by German Lopez
Posted In: News
at 02:11 PM | Permalink
Census shows poverty on the rise in Cincinnati
More than half of Cincinnati’s children live in poverty, according to the U.S. Census Bureau’s 2012 American Community Survey released Thursday.
The 2012 rate represents a roughly
10-percent increase in the city’s child poverty rate in the past two years. In 2010, 48
percent of Cincinnatians younger than 18 were considered impoverished;
in 2012, the rate was 53.1 percent.If the number was reduced back down to 2010 levels, approximately 4,500 Cincinnati children would be pulled out of poverty.
Overall poverty similarly increased in Cincinnati from 30.6 percent in 2010 to 34.1 percent in 2012.
Black residents were hit hardest with 46.4 percent classified as in poverty in 2012, up from 40.8 percent in 2010. Meanwhile,
the poverty rate among white residents went from 19.8 percent in 2010 to
22.9 percent in 2012.
Hispanics of any race were placed at a poverty rate of 51
percent in 2012, but that number had an extraordinary margin of error of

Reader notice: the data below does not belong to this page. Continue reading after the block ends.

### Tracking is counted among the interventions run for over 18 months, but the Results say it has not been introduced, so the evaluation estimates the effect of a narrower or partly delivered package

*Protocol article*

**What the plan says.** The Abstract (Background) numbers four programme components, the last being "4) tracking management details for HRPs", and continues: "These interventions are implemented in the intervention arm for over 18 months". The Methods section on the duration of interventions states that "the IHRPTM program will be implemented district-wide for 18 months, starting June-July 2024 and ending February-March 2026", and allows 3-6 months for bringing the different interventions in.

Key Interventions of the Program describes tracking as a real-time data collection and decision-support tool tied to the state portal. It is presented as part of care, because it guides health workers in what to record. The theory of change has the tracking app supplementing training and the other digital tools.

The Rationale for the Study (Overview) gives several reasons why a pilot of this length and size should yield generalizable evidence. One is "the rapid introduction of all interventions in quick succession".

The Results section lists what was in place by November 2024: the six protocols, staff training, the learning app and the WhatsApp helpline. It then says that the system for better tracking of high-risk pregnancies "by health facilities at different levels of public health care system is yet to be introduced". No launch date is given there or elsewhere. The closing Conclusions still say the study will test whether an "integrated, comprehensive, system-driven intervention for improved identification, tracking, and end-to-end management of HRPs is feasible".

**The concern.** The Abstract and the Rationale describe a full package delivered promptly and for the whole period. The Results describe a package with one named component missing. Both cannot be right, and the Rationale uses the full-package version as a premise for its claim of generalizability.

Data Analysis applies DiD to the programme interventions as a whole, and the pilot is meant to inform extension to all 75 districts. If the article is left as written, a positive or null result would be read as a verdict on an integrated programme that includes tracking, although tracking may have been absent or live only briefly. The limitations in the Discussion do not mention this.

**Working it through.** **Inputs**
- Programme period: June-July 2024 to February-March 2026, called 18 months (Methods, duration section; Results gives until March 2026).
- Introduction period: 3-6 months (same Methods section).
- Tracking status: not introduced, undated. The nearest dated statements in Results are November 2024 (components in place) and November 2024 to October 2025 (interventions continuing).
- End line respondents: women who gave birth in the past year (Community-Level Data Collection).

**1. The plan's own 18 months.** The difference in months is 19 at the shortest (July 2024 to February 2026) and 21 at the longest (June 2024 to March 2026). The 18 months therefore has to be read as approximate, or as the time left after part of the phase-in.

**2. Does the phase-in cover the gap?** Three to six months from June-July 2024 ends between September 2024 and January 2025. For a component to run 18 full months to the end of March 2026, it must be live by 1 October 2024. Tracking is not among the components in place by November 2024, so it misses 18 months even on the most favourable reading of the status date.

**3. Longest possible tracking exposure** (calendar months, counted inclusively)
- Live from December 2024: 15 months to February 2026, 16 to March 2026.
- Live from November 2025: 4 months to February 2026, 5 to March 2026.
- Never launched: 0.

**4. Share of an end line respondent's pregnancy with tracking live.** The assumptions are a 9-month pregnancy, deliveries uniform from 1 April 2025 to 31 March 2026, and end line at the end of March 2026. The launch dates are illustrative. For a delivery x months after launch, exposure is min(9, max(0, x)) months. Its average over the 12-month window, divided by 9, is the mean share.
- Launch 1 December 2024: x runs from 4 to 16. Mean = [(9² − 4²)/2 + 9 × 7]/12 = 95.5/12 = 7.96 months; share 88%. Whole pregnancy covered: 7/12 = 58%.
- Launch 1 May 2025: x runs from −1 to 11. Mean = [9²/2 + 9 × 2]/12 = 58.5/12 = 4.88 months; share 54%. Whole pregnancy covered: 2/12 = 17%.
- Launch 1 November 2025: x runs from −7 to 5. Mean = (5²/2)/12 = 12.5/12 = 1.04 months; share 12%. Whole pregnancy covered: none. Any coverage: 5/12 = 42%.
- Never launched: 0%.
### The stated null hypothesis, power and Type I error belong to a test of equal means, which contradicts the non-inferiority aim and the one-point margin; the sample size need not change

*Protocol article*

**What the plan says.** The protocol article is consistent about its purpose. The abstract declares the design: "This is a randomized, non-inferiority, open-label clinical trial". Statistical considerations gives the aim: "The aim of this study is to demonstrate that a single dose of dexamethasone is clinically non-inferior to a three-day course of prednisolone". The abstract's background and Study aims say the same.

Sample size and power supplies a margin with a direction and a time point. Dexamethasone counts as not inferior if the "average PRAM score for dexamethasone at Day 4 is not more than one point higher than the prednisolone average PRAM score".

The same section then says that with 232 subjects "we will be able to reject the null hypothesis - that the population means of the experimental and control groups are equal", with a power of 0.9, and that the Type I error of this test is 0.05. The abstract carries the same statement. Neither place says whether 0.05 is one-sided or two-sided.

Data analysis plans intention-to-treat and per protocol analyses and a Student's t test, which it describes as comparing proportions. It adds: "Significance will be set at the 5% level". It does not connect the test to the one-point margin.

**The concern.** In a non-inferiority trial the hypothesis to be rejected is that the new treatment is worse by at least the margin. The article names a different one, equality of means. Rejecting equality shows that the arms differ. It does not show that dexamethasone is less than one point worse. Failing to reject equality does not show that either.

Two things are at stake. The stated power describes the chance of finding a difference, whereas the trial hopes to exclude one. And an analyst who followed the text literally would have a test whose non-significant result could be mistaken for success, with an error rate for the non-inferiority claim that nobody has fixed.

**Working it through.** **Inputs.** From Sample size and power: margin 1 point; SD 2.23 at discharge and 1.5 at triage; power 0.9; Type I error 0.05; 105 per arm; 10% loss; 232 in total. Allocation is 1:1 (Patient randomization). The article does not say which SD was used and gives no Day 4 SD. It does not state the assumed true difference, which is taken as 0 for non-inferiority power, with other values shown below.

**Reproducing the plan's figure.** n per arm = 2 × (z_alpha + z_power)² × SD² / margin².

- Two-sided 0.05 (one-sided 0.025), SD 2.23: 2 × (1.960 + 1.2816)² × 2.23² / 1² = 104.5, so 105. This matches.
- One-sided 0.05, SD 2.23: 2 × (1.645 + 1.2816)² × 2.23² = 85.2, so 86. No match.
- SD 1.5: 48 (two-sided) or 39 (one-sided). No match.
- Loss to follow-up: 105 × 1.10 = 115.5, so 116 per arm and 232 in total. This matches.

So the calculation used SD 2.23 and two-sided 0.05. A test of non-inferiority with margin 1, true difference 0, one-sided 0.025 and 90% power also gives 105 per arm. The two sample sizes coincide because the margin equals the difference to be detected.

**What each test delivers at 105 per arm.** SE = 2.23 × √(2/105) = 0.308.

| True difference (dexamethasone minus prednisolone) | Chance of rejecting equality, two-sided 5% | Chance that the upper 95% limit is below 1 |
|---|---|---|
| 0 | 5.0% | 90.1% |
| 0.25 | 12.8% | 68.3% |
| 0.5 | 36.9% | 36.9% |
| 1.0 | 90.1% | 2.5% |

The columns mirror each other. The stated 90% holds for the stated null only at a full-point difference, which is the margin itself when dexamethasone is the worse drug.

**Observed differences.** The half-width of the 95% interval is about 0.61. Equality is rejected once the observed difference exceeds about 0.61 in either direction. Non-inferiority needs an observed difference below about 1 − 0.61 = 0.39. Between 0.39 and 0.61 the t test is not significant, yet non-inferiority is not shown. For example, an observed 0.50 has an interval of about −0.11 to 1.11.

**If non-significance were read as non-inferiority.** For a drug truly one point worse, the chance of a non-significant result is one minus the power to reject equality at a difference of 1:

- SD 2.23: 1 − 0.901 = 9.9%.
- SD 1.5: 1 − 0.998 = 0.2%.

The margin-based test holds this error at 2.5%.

15.5 percent, which means the actual poverty rate for Hispanics could
be up to 15.5 percent higher or lower than the survey’s estimate. In
2010, 42 percent of Hispanics were classified as impoverished, but that
number had an even larger margin of error of 17.9 percent.
The other local numbers had margins of error ranging from 2.2 percent to 4.9 percent.
The child poverty rates for Cincinnati were more than double Ohio’s numbers. Nearly one in four Ohio
children are in poverty, putting the state at No. 33 worst among 50 states for child
poverty, according to the Children’s Defense Fund of Ohio.
In 2012, the U.S. government put the federal poverty level for a family of four at an annual income of $23,050.
Some groups are using the numbers to make the case for new policies.
“Too many Ohioans are getting stuck at the lowest rung of
the income ladder and kids are paying the price,” said Hannah Halbert,
workforce researcher for left-leaning think tank Policy Matters Ohio, in
a statement. “Policymakers — at both the state and federal levels — are
making a clear choice to not invest in workers, families or kids. This
approach is not moving our families forward.”
The federal government temporarily increased aid to
low-income Americans through the federal stimulus package in 2009, but
some of that extra funding already expired or is set to expire later in
the year. The food stamp program’s cuts in particular could hit 1.8 million Ohioans, according to an Aug. 2 report from the Center on Budget and Policy Priorities.
At a local level, City Council has consistently failed to uphold its commitment to human services in the past decade, which human services agencies say is making the fight against poverty and homelessness more difficult.